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Search Tags: Technology
Homeland Security Today editor David Silverberg brings us the latest.
Branko Primetica, Vice President of eGlobaltech, joins host John Gilroy this week.
May 18, 2010
NASA-sponsored studies have found that omega-3 fatty acids found in fish oil may play a role in mitigating bone loss that occurs during spaceflight, and in osteoporosis. Researchers say, the solution could have significant implications for space travelers and those susceptible to bone loss on Earth.
Ongoing research has looked for ways to stop bone density loss in astronauts for decades. It's one of the main effects of exposure to the weightlessness of space.
Researchers found that astronauts who ate more fish lost less bone mineral after four-to-six-month-long spaceflights. In a series of cell-based studies, scientists documented that adding a specific omega-3 fatty acid to cells would inhibit the activation of factors that lead to bone breakdown.
The studies were conducted by a team of scientists across multiple disciplines at Johnson Space Center in Houston.
Winds across the Illinois plains are now blowing clean, renewable energy into the Tennessee Valley Authority service region.
The Authority - a corporation owned by the U.S. Government - has begun transmitting 300 megawatts of renewable wind power to its customers received from Iberdrola Renewables' Streator Cayuga Ridge wind park in Livingston County, Illinois.
It marks the first delivery under seven contracts TVA recently signed to purchase up to 1,380 megawatts of renewable wind energy from the Midwest. It's the largest of the TVA's wind-power contracts, which altogether may provide enough electricity for about 325,000 homes in their seven-state service region.
Senior vice president for the Tennesee Valley Authority John Trawick says the new wind-power source is an important milestone in the Authority's plans to expand their clean and renewable energy options.
U.S. Citizenship and Immigration Services has redesigned the Permanent Resident Card - commonly known as the "Green Card" - to incorporate several major new security features.
They've begun issuing all Green Cards in the new format. The redesign is the latest advance in the Immigration Department's ongoing efforts to deter immigration fraud, that officials say will better serve law enforcement, employers, and immigrants.
Among the benefits of the new technology: Secure optical media will store biometrics for rapid, reliable identification of the card holder. Holographic images, laser engraved fingerprints, and high resolution micro-images will make the card nearly impossible to reproduce. Additionally, Radio Frequency Identification capabilities will allow Customs officers at ports of entry to read the card from a distance and compare it immediately to file data.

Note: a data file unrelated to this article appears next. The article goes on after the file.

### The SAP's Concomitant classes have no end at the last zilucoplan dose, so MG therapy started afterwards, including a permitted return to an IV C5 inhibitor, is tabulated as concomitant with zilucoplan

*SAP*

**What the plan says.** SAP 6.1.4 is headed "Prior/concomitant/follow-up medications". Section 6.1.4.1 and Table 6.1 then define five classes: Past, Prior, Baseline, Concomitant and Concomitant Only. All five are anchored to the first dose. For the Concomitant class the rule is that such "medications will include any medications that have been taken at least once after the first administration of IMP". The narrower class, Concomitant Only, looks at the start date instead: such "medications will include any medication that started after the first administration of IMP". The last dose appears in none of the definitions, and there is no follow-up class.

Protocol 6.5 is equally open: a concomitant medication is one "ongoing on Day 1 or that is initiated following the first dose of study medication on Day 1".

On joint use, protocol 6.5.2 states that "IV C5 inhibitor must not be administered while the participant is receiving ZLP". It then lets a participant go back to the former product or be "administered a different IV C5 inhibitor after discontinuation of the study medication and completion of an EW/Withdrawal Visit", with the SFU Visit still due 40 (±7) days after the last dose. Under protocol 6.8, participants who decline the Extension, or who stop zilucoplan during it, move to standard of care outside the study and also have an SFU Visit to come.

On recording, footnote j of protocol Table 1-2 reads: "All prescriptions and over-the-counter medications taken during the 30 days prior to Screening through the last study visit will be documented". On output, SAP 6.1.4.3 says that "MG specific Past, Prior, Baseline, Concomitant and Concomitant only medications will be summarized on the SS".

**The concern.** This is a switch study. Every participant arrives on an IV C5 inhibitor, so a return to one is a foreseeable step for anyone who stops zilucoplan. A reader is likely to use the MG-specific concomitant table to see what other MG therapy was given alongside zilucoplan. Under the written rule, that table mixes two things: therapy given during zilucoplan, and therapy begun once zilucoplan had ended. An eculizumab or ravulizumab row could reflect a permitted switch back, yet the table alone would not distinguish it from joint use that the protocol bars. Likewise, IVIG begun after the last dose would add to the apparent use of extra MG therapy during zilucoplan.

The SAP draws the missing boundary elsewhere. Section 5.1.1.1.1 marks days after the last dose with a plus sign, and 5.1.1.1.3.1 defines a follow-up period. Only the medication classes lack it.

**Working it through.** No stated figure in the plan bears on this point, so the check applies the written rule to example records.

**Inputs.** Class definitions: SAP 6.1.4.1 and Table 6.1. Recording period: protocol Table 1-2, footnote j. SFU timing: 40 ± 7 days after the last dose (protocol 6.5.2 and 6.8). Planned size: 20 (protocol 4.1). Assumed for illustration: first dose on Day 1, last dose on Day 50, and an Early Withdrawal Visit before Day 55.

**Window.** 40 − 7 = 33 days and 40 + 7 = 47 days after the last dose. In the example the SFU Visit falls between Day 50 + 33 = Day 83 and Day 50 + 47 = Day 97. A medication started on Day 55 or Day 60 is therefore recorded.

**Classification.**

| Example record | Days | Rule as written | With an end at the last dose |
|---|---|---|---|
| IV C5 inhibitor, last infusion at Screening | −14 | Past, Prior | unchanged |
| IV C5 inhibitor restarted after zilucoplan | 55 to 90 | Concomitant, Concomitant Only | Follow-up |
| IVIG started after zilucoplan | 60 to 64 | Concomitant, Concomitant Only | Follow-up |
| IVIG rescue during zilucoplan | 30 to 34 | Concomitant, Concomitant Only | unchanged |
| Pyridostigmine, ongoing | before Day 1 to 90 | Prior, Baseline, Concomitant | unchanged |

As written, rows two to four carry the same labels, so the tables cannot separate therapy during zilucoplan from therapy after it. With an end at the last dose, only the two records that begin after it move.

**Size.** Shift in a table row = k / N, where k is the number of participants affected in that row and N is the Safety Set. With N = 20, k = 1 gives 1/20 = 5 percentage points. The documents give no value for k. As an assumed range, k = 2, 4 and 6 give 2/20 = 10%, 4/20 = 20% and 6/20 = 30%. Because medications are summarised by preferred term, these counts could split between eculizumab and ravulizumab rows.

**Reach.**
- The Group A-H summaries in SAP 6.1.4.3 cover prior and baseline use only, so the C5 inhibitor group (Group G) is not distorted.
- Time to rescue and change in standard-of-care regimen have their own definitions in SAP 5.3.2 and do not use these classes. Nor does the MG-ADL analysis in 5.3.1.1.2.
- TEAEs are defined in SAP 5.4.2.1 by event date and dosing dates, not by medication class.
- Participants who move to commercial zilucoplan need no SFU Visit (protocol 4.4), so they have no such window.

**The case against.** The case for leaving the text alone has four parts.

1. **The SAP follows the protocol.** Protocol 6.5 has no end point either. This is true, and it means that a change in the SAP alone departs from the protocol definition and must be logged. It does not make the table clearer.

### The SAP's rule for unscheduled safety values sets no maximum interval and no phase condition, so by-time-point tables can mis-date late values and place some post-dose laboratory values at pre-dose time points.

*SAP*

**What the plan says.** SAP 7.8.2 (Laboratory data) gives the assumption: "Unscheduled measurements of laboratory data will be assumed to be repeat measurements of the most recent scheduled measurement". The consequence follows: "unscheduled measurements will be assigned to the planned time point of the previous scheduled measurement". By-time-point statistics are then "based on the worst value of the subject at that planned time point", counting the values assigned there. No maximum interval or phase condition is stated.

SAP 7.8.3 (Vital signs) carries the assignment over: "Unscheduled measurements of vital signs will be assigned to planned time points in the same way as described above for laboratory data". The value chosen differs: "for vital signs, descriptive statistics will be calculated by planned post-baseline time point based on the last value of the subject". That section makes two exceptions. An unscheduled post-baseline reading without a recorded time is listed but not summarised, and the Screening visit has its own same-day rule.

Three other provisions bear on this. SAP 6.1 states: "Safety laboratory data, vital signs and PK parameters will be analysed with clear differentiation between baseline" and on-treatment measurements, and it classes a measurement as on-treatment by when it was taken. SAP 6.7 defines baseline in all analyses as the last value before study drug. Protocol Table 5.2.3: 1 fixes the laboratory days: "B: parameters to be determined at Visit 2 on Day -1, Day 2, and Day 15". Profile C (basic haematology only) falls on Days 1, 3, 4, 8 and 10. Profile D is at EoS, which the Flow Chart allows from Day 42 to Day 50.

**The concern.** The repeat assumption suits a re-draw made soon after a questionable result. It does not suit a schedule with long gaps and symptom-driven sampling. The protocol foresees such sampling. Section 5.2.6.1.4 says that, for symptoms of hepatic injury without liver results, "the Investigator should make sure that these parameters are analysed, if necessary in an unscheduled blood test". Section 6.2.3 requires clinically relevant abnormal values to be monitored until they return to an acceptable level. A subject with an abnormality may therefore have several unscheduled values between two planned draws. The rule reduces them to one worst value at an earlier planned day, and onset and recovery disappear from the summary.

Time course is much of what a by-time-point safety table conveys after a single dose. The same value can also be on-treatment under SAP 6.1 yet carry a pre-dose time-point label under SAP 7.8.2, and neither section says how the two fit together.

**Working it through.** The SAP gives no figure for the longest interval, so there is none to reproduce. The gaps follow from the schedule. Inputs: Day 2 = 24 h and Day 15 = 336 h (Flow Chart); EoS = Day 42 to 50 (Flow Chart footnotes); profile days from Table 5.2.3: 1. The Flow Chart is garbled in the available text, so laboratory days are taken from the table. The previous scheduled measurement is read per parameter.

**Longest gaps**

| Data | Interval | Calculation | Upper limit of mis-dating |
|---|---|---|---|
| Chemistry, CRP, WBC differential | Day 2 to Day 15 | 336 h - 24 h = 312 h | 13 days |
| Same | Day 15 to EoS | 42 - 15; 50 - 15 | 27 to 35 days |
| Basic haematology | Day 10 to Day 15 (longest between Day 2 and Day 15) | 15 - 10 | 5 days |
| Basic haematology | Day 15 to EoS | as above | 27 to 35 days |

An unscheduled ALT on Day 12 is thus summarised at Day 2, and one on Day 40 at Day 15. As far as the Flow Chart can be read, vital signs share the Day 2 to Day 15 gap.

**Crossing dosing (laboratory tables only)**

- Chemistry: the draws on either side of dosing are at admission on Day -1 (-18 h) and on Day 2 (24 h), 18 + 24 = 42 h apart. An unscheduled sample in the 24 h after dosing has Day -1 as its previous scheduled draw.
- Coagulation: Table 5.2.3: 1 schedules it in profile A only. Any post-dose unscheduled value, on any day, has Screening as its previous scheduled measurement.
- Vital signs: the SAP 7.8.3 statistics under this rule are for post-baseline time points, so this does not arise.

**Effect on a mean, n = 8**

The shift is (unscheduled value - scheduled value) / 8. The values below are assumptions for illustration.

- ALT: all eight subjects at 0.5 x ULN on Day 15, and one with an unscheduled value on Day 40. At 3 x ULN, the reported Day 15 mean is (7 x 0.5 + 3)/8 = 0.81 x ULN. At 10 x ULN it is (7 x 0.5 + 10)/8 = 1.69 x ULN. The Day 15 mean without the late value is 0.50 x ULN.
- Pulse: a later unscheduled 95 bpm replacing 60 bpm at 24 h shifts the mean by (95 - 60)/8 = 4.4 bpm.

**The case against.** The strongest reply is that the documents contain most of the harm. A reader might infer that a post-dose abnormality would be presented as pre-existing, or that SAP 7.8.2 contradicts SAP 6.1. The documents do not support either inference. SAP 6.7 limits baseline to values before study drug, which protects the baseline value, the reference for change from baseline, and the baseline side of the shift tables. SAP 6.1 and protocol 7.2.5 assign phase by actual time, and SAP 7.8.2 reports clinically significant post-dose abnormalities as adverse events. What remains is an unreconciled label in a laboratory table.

Many say for the government to secure their own networks, it must work more closely with the private sector.
The Homeland Security Department, and other agencies, are now testing out just how that approach might work. That Department is in the middle of several pilot programs to improve how the government and industry share information related to cyber threats.
One goal is to make the sharing of classified information easier, such as an expansion of the post-9/11 Network Fusion Centers used in every state.
Cyber criminals know how to steal online funds, but the criminals who know how to convert those funds into cash are now being targeted specifically by the FBI.
Agency officials say they're targeting - what they call - the "money mules" who receive the transfers of stolen funds into their bank accounts. They then make the transaction appear legitimate, sending the money to associates in other countries.
The FBI hopes to raise public awareness and dissuade people from becoming mules. The FBI hopes to raise public awareness and dissuade people from becoming mules.
"Mobile workdays" are telework's sexy side. The truth of the matter is the day to day telework grind has benefits too.
The "Tools for Online Success" site features tutorials, video testimonials, and tips from savvy small business people who have leveraged the web to become more efficient, more cost-effective, and more successful. Joe Zepecki, deputy assistant administrator for communications at the SBA explains.